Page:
It seems like Nintendo doesn't care about modders modifying their Classic systems.
I don't think anyone should feel that the 21 games already on there aren't enough-Super Mario World, Super Metroid, A Link to the Past, Secret of Mana, for example, are the cream of the crop when it comes to the wonderful library of SNES games. Online listings for the SNES Classic are bound to sell out nearly immediately, so don't count on getting one though those channels. So far, it has been noted that owners can fit in more than 200 games and even run other games using emulators.
Hacking the SNES Classic Mini, much like it did for the NES Classic Mini, means that you're able to load your own custom ROMs onto the machine and play them without issue. Furthermore, it entices consumers with the inclusions of the never-before-released "Star Fox 2" exclusively on the retro console. Games like "Zombies Ate My Neighbors" are beloved, yet they're sadly missing from the Super NES Classic Edition. The SNES Classic has nine games less than the NES Classic, and it costs $20 more. Nintendo also said, "In addition, more units of Super NES Classic Edition will ship on its September 29 launch day in the USA than were shipped of NES Classic Edition all past year, with subsequent shipments arriving in stores regularly". Among the trademark categories applied for is "video game system or program", which would fit perfectly with Nintendo's Classic Edition lineup of consoles pre-loaded with games.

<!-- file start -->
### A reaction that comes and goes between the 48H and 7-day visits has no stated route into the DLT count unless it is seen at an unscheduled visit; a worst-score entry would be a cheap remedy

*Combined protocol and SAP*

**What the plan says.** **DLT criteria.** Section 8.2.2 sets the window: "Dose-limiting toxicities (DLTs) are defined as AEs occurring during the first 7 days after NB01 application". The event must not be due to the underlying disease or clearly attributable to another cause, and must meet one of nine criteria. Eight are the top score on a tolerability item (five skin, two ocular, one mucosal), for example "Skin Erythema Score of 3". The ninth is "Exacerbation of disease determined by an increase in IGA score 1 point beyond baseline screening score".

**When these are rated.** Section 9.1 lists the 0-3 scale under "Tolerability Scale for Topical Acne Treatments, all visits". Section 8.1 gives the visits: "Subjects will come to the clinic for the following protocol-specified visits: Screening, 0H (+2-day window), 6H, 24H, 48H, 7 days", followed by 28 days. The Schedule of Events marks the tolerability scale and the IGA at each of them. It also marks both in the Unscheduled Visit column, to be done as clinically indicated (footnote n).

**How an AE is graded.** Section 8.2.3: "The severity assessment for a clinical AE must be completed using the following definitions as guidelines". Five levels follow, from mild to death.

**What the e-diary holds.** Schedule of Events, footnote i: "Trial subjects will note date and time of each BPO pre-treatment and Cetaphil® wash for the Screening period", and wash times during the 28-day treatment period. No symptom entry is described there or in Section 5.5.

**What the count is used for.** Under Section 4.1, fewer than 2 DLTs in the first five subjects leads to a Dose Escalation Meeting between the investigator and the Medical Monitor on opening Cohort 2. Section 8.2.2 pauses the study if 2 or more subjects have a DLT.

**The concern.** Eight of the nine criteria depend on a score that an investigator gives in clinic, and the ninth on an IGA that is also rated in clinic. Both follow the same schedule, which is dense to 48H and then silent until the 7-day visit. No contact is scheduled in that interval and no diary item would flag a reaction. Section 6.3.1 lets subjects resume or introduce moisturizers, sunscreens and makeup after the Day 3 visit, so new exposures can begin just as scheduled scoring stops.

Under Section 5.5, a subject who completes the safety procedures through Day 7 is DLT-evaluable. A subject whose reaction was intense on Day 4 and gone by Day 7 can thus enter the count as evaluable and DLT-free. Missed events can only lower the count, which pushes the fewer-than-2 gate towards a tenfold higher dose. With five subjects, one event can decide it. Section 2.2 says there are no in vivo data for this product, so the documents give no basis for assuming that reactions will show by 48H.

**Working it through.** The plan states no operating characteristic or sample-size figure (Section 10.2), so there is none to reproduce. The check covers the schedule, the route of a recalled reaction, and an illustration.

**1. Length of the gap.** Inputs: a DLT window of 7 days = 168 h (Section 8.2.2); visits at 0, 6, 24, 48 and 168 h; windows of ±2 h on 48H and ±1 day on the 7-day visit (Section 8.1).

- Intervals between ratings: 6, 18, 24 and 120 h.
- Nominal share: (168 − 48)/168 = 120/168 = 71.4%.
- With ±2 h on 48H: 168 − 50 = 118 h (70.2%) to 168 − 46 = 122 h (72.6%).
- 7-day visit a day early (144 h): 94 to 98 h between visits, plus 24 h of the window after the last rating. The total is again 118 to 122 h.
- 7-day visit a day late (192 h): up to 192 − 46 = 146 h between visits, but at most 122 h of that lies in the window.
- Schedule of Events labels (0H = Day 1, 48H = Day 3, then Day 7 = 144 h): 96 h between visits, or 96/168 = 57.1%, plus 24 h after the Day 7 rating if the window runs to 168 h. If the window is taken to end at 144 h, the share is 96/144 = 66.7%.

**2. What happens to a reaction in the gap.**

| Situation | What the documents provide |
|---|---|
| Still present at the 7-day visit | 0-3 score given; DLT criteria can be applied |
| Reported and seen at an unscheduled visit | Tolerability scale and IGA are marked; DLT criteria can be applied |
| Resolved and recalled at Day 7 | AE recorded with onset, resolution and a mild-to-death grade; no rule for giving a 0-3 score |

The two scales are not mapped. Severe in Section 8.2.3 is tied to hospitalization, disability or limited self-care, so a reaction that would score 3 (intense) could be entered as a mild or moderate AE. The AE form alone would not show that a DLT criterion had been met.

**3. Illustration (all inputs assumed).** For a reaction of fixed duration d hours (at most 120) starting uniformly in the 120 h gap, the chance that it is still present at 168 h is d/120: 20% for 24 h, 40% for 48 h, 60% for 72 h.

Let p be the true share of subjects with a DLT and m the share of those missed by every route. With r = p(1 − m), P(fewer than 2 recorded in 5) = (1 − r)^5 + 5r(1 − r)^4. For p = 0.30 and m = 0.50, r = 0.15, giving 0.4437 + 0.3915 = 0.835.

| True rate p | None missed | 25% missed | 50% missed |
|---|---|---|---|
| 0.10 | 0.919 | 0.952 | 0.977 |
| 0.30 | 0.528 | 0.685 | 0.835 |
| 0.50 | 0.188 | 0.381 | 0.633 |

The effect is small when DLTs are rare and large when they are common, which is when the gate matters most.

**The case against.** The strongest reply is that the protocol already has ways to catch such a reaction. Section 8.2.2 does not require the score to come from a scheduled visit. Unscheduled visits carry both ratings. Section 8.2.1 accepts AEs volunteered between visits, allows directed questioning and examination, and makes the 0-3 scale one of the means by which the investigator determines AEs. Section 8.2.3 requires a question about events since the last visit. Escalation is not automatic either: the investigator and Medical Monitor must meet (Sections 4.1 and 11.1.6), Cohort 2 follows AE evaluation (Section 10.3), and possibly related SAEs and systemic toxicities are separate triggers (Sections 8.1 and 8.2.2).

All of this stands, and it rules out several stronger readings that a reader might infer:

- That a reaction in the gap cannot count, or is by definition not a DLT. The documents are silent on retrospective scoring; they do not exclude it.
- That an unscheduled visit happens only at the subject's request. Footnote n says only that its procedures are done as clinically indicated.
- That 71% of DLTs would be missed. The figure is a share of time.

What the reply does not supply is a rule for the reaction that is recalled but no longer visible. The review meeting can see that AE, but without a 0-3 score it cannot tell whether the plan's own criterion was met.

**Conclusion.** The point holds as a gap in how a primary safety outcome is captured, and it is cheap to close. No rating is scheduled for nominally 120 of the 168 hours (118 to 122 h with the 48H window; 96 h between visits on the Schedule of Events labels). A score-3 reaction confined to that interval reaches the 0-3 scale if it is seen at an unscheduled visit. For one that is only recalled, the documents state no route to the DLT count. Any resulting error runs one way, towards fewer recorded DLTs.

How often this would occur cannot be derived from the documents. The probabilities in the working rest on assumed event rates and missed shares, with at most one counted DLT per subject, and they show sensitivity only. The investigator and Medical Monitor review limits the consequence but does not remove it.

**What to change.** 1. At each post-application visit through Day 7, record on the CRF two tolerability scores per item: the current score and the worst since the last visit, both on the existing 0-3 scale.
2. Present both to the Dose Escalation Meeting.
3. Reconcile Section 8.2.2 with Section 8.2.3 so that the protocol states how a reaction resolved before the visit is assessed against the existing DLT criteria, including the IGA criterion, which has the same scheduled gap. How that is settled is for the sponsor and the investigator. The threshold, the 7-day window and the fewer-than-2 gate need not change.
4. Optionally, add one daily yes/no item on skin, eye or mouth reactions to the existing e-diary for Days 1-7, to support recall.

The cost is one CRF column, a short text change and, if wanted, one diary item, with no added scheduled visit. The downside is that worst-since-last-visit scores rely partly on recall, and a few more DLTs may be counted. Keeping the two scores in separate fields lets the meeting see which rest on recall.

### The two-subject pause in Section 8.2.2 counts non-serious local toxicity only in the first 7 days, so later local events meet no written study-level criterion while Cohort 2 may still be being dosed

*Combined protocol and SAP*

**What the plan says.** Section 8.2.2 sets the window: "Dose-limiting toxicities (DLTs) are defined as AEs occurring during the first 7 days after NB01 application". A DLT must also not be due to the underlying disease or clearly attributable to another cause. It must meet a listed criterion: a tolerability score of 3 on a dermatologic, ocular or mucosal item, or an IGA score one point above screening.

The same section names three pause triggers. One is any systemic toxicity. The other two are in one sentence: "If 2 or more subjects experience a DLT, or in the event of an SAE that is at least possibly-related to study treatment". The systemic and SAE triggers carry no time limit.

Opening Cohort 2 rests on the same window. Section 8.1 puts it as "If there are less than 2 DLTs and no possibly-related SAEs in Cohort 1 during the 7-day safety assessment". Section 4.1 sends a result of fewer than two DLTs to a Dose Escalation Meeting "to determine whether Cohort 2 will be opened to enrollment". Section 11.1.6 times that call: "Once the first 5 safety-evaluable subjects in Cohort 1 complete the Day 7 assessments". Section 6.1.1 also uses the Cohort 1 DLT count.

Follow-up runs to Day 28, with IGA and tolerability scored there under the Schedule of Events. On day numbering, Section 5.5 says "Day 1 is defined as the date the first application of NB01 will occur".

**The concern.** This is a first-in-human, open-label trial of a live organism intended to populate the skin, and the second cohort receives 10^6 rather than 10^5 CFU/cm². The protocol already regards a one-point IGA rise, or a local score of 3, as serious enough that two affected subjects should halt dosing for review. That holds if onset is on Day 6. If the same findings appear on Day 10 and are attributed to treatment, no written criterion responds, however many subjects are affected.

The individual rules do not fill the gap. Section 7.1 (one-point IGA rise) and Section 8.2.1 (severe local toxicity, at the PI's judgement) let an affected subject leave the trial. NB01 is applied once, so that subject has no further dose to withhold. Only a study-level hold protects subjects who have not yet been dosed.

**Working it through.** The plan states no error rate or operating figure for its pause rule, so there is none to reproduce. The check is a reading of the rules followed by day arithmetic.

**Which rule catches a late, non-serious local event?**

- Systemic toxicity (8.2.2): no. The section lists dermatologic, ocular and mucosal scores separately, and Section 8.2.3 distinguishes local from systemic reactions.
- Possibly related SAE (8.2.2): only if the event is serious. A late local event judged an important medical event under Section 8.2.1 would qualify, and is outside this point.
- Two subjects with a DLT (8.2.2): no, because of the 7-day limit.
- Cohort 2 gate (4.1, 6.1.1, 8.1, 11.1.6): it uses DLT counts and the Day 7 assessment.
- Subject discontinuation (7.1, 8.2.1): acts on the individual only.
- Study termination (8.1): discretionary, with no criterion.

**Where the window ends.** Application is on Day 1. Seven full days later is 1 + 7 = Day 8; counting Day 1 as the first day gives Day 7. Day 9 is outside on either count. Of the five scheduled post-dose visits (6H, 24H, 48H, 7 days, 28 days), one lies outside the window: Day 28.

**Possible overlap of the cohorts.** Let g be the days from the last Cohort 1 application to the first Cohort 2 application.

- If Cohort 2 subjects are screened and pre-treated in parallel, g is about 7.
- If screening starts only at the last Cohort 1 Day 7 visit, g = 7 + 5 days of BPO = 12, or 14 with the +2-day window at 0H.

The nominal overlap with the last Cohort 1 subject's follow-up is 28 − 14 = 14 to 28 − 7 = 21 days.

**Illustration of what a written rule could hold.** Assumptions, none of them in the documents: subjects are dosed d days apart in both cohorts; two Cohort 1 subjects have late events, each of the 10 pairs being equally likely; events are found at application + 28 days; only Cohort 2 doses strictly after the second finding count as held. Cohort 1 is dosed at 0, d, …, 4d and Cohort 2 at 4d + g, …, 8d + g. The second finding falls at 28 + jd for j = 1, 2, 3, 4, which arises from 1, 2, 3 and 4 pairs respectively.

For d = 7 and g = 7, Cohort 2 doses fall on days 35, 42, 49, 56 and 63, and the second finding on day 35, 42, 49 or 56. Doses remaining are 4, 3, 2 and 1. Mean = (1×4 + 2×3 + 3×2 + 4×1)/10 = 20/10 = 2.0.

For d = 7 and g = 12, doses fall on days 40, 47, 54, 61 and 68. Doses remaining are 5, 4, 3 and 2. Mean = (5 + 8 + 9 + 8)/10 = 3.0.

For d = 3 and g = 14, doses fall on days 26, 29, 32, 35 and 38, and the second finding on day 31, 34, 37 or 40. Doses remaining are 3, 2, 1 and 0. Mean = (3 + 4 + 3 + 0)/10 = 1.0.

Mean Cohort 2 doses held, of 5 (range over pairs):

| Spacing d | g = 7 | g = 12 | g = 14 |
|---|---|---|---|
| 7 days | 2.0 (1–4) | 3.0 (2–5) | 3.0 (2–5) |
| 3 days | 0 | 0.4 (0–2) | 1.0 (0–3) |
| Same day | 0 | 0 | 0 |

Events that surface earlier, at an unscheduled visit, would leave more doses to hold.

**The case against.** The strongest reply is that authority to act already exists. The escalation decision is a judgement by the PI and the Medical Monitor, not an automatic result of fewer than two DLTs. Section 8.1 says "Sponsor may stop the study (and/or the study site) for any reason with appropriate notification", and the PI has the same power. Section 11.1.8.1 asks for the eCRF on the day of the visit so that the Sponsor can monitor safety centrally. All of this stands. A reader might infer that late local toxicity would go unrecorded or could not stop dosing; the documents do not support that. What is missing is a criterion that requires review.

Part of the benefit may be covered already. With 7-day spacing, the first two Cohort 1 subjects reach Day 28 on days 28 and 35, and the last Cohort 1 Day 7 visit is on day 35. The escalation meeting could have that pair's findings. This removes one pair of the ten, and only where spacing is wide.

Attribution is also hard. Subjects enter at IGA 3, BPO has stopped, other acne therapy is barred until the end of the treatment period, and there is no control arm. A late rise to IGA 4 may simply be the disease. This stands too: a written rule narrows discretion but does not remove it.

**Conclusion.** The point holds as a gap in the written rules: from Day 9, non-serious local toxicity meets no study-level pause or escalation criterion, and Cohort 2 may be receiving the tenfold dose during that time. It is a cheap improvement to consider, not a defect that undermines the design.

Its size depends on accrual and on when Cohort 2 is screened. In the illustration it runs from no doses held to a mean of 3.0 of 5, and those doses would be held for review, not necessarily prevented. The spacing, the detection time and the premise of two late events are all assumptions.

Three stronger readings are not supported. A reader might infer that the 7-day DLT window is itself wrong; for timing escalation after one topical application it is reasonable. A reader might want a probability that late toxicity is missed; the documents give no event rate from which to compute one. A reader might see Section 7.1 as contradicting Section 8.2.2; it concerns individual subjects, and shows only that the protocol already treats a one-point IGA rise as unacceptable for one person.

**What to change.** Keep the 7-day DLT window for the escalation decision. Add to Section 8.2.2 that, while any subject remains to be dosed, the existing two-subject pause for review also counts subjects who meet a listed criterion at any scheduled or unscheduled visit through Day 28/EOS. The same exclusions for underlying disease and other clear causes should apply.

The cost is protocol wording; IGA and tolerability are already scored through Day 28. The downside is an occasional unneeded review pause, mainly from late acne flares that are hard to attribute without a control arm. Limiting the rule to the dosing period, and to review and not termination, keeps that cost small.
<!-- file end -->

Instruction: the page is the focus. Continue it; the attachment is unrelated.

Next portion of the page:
NeoGAF user Robin64 has uploaded a step-by-step guide on how to hack the SNES Classic, but do keep in mind there's a grey ethical area with accessing ROMs without owning their original cartridge counterparts.